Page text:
Monday, May 3, 2010

Letter to Mr. Bittman

Mark Bittman writes a food column for the New York Times called “The Minimalist.”


May 3, 2010

Dear Mr. Bittman,

I’m writing to you on behalf of my brother Scott, a Peace Corps volunteer in Northern Mozambique in desperate need of some culinary foreign aid.

I just returned home from visiting him in Africa, where he gave me a letter addressed to you. He wanted to send it to you himself, but the Mozambican postal service is not exactly what you would call reliable.

Along with the enclosed letter, he asked me to send you a sample of Mozambican dried fish, which we purchased for you at the market in Ribáuè, the village where he lives. Unfortunately, I’m sorry to say that I was not successful in my attempt to smuggle the rather pungent parcel past customs officials on my way back to the United States. Who knew that police dogs were also trained to sniff out African delicacies?

I have, however, included a few photos to give you a sense of what we’re dealing with.

If you would like to contact my brother directly, here is his address in Mozambique:

Scott Brennen / P.O. Box 002 / Escola Secondária de Ribáuè / Ribáuè, Nampula Moçambique

He does, occasionally, have internet access [when he travels]. On those occasions he can be reached at:

Alternatively, I would be happy to facilitate any further communication and can be reached at the following:

Andrea Brennen / 21 Avon St. #1 / Somerville, MA 02143 /

Thank you in advance for your help. He, I, and our mother are all grateful. We worry about him over there, y’know?


Andrea Brennen


Dear Mr. Bittman;

Can I call you Mark? Good. Mark, I need your help.

You see Mark, I live in the Bush and there isn’t much to eat. I am a Peace Corps Volunteer in rural in-land Mozambique: I live in a hut, I cook with charcoal, I lose sleep to mosquitoes, and one time a crocodile ate my dog. I’ll eat just about anything, but there’s just not much of anything to eat. Mostly I eat beans: beans and corn, beans and rice, beans and cassava, beans and sorghum, beans and millet; when I want something special: beans and bread. Sometimes I eat greens, usually with beans. And frankly, Mark, after nineteen months it’s getting a little old.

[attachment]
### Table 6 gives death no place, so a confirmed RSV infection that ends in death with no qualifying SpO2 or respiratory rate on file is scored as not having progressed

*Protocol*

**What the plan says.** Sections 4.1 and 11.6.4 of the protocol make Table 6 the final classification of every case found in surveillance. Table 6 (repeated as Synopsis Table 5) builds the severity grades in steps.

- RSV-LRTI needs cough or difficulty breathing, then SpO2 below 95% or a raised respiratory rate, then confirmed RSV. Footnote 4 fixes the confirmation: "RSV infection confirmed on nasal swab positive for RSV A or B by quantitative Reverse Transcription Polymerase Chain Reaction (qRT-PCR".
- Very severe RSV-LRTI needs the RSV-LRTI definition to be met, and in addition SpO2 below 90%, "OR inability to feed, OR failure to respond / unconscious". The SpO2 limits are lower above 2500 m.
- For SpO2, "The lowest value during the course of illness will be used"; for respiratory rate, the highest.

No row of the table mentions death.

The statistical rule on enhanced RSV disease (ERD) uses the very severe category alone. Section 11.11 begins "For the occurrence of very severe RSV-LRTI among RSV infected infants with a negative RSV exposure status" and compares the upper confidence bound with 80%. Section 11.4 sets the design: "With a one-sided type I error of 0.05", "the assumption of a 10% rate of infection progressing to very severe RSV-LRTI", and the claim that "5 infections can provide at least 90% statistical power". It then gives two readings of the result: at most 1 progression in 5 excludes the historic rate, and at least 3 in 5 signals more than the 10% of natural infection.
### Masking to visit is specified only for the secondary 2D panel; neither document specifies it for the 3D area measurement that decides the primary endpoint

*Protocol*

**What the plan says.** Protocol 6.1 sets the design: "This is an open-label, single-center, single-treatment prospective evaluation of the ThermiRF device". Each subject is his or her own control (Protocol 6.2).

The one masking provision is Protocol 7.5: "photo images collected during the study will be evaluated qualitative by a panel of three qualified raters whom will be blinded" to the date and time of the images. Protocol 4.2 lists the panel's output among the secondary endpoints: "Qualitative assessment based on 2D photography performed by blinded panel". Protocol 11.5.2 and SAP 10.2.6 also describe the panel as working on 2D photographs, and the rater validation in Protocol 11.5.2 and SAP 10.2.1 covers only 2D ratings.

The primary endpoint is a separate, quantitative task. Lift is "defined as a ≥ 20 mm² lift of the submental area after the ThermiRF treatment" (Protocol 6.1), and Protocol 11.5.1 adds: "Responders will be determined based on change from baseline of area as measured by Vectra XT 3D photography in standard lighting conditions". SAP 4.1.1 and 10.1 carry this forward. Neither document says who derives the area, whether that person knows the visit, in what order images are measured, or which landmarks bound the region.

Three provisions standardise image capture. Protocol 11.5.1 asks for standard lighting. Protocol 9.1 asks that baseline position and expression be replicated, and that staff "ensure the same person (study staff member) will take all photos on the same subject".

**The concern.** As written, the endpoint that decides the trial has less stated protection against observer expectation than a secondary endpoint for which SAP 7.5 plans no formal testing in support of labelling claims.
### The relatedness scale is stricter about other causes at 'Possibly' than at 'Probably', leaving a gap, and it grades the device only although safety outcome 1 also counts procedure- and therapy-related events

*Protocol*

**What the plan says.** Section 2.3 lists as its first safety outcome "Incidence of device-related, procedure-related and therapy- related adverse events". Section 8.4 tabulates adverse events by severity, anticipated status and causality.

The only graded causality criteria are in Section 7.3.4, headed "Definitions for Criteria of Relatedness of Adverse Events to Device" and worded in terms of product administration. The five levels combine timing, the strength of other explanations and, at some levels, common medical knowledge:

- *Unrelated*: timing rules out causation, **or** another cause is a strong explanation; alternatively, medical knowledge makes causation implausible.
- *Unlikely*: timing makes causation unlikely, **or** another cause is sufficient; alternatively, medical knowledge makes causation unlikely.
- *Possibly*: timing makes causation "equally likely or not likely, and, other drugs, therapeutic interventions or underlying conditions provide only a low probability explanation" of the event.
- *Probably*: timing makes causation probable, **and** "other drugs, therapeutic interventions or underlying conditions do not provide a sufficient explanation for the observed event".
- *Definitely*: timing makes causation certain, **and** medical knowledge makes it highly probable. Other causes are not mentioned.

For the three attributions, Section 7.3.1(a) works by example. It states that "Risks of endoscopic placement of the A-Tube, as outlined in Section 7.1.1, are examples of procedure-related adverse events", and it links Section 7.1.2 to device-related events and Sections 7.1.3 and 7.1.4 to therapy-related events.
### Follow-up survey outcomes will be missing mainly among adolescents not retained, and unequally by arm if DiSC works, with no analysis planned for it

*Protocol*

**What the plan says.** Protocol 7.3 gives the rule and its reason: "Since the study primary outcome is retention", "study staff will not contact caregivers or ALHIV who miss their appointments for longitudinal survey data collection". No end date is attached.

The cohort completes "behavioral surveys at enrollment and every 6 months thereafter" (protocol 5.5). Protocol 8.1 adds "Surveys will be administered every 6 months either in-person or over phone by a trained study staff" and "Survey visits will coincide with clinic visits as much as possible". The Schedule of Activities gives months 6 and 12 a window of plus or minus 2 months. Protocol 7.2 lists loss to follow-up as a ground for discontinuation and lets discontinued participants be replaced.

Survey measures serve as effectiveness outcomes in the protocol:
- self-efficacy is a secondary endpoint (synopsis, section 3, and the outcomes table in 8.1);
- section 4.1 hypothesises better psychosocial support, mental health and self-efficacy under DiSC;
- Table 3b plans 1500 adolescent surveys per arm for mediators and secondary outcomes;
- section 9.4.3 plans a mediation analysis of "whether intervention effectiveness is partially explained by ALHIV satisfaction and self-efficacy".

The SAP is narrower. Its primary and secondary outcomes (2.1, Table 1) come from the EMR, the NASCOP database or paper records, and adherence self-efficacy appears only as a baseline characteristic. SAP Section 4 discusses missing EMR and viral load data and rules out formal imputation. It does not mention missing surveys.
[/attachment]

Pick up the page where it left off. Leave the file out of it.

And here is where you come in – you see, there is, in fact, another protein source. Mark, have you ever eaten Mozambican dried fish? Let me try to describe the experience.

Let’s start with bones. Lots of ‘em. Little bones, sharp bones, bones you can chew, bones you can’t. Bones that scratch as they go down; bones that scratch as they come back up. Next, add the smell of nearly rotten fish. No, not fully rotten, but you know everything one could hate about fish? Imagine that in concentrate. It smells like a practical joke, or like an afternoon fishing trip gone bad. It smells like forgetting your pet guinea pig in the basement for a month. Defeat, humiliation; yes, it even smells like Death. Now, salt. So much it makes you cry. Dirty, crunchy sea salt: big grains, little grains. It finds holes, it gets in deep. You taste it as you sleep.

So there it is, the three-part essence of Mozambican dried fish: salty, fishy bones. And here’s where I need your expertise: help me find a way to make this local product palatable. I could appeal to your sense of pity for a young American volunteering out in the Bush, but instead I appeal to your sense of exploration, of adventure. Let’s call it a challenge, perhaps your greatest ever: craft a good simple recipe for dried fish using nothing but a charcoal stove and locally grown foods. That means no electricity, no refrigerator, and no fancy kitchen equipment. I will include a list of what other ingredients are generally available here. Don’t worry, it will be short. Here in Mozambique your minimalist perspective is necessary not voluntary. Maybe this is what you’ve been looking for, what you’ve been waiting for. Yes, this could be your greatest challenge. Here, Mark, there is little, and here the need is great.

Thank you and good luck.


Scott Brennen

P.S. In case you want to try some, here’s some dried fish.

Generally Available Ingredients:

Dried fish; infinite variety

Piri-piri chili



Green petters



Chicken stock



Sugar, sugar cane

Grans: wheat, rice, corn, millet, sorghum, cassava

Sweet and regular potatoes

Greens: collard, pumpkin, sweet potato, cassava, mustard, cauliflower



White bread

Assorted beans


Rats, grasshoppers, flying termites – yes, people eat these

Dried mangoes

Sometimes Available:

Instant coffee


Powdered milk / Sweetened condensed milk







I have these spices from home:



Garam masala









Soy sauce

Chili powder

No comments:

Post a Comment